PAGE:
Ebola vaccinator scaling the hurdles to save lives
“From the moment I arrived, my mission was to save lives. I am proud of it,” says Dr Aissatou Bah, a member of the World Health Organization Ebola vaccination team in Beni, a town in the northeast of the Democratic Republic of the Congo (DRC).
She has crisscrossed this part of DRC, from Beni to the furthest reaches of North Kivu Province, travelling to some of the remotest communities to track people who may have been in contact with an Ebola patient and vaccinating residents.
Dr Bah, from Guinea, has been involved in the Ebola response in the DRC for more than a year. She and her team spent eight months carrying out ring vaccination of people at high risk of Ebola. “With Ebola, there is not a minute to lose,” she says, also pointing out the hurdles. “There were always two issues we had to deal with: security and the resistance of the community.”
One particular incident stands out in her memory. The team had set out from Beni for the village of Oicha, a hotspot some 30 km away. There had been two confirmed cases of Ebola in the village and there were contacts known to be at high risk. Along the way, the group was ambushed, but managed to escape unharmed.
“Everyone was stressed. But we had to remain calm. We knew we had to meet our objective,” says Dr Bah. The team managed to vaccinate 169 people and safely drove back to Beni.
In addition to dealing with insecurity, working to gain community acceptance is also critical to the Ebola response. Before any vaccination campaign can begin, a community engagement team goes to a village to explain to the residents what Ebola is, how to prevent getting infected and what the vaccination involves.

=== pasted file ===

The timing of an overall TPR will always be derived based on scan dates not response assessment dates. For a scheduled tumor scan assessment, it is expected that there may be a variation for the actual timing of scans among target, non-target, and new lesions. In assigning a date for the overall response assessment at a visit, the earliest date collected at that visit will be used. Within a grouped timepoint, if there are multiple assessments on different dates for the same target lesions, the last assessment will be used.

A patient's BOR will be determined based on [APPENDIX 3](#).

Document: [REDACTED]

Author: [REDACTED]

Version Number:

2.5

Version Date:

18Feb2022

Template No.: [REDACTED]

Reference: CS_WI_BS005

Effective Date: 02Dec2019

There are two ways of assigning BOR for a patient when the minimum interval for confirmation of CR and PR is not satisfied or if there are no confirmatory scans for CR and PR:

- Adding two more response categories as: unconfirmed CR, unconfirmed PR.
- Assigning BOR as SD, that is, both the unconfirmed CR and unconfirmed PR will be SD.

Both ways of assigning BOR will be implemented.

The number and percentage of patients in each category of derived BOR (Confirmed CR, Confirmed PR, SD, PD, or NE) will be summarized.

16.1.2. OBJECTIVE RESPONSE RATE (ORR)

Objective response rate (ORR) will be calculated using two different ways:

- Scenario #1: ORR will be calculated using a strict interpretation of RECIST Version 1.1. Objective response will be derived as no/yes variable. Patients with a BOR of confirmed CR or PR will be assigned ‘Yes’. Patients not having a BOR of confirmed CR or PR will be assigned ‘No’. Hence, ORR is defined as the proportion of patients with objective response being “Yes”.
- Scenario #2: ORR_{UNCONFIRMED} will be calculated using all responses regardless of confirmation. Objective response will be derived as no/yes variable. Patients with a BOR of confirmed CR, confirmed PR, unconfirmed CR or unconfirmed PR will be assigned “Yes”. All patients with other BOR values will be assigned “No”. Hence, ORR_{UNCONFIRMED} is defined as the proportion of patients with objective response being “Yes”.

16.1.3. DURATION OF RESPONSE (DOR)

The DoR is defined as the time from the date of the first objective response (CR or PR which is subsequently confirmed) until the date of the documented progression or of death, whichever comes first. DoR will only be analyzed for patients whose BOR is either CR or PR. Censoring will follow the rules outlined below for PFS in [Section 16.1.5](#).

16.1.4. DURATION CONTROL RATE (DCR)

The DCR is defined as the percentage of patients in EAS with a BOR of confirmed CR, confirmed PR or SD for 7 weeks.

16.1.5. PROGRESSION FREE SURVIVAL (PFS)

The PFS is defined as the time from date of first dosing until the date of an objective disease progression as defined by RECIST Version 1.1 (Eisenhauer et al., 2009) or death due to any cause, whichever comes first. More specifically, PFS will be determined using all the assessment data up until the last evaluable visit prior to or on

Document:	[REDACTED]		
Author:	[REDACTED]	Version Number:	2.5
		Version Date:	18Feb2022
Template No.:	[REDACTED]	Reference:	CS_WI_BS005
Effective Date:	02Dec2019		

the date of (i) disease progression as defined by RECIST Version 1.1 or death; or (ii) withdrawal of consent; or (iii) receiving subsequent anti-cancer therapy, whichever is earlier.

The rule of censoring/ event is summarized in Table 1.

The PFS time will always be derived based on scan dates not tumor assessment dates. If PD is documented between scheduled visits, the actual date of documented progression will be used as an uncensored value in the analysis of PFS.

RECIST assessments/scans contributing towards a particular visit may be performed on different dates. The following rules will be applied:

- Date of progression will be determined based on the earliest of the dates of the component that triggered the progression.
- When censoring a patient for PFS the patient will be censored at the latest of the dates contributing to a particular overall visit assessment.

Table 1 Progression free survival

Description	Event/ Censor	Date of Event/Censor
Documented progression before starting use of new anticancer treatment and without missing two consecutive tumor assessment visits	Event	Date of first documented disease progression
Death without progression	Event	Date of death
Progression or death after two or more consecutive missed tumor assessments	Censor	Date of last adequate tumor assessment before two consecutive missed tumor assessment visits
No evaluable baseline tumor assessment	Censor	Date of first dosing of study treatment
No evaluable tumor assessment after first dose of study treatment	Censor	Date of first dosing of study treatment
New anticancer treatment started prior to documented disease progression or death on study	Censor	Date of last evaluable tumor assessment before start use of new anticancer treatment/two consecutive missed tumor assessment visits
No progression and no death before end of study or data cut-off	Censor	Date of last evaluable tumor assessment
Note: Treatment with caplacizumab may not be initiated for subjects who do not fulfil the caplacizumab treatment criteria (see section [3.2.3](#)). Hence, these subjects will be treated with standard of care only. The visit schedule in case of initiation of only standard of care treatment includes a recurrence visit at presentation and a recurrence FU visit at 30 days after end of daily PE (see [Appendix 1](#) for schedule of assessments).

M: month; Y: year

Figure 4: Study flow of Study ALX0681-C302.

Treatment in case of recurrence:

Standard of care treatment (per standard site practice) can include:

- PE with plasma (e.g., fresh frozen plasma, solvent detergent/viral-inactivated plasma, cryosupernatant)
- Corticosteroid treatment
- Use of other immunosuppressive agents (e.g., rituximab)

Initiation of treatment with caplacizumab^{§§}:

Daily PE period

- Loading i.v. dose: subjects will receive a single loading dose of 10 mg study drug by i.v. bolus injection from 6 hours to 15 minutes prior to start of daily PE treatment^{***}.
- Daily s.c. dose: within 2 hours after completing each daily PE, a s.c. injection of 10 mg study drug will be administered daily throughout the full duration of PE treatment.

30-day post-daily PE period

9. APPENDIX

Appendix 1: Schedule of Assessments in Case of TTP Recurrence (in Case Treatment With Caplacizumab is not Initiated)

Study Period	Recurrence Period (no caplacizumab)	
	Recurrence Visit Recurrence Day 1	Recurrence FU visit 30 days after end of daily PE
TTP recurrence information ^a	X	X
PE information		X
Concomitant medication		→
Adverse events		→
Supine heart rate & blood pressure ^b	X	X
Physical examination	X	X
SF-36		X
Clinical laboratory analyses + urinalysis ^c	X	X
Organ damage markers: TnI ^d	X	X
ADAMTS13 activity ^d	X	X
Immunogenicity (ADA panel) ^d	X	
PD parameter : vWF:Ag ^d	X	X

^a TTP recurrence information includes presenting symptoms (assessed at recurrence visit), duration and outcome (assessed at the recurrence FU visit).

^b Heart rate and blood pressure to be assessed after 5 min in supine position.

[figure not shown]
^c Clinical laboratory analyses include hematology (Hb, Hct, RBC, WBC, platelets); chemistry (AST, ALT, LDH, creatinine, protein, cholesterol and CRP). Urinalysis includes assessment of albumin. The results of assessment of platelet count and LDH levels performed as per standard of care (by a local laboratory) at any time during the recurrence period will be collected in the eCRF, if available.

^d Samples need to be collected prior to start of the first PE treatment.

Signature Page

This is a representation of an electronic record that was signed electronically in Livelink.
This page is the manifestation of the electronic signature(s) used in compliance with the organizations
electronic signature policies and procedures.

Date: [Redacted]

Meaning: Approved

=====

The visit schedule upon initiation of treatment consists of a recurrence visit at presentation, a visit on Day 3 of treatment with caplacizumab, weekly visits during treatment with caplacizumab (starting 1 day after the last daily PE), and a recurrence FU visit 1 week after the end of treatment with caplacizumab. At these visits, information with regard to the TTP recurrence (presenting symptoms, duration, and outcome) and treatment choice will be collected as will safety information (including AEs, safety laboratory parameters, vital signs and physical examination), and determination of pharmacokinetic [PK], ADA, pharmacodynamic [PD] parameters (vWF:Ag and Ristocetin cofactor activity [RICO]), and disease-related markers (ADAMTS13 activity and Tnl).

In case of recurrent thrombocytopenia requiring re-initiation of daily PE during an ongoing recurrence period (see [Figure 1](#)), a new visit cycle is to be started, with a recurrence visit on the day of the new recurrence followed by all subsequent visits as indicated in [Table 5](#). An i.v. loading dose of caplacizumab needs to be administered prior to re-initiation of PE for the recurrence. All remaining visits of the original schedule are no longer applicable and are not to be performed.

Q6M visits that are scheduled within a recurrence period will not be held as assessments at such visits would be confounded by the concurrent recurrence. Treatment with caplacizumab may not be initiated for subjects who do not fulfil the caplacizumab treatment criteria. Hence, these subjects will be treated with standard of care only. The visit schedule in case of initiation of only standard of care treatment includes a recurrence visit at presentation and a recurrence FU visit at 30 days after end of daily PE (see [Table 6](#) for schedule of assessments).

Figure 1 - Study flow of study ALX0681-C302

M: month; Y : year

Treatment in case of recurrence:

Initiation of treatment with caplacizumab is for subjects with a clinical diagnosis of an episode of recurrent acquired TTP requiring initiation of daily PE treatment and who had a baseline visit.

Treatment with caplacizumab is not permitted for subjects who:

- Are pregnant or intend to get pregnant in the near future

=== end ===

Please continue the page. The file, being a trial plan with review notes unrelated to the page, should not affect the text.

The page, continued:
“We explain to them that if you are in direct contact with someone who has Ebola, if you have washed their clothes, for example, you are at high risk, and that is why we want to vaccinate you so that you don’t fall ill,” says Dr Bah.
Over time, as the vaccinators provided more information and answered peoples’ questions, they found that the residents became more accepting of the vaccination. It also helped that some members of the team picked up the local language to speak with the people.
As the epidemic evolved, and with the issue of community reluctance, it became clear that there was a need for greater understanding of the context. So the team began to train local people in the locations they visited. As more and more locals began to give vaccinations, the task of community protection was gradually handed over to local counterparts.
Once the need for vaccination in Beni and the surrounding region was reduced, Dr Bah took on managing the vaccination archives. Now based in Beni, she recalls how an attack on the hotel in which she and other members of the response team were staying was destabilizing.
“After the attack, because of all the insecurity and the stress, there were many people who returned home. But for me, (being in Beni) was an opportunity to come and contribute to saving lives. And everyone involved put in the work to go to the very end. I can say that this experience has really educated me. I have learned a great deal.”
WHO’s support for the Ebola outbreak response in the Democratic Republic of the Congo is funded by generous donations from the African Development Bank, the Bill and Melinda Gates Foundation, the European Commission's Civil Protection and Humanitarian Aid Operations (ECHO), Gavi the Vaccine Alliance, the Paul Allen Foundation, the United Kingdom’s Department for International Development (DFID), United Nations Central Emergency Response Fund (CERF), United States Agency for International Development (USAID), US Centers for Disease Control & Prevention (CDC), USAID’s Office of U.S. Foreign Disaster Assistance (OFDA), the Wellcome Trust, the World Bank, and the governments of Canada, China, Denmark, Germany, Ireland, Italy, Republic of Korea, Luxembourg, Norway and Sweden.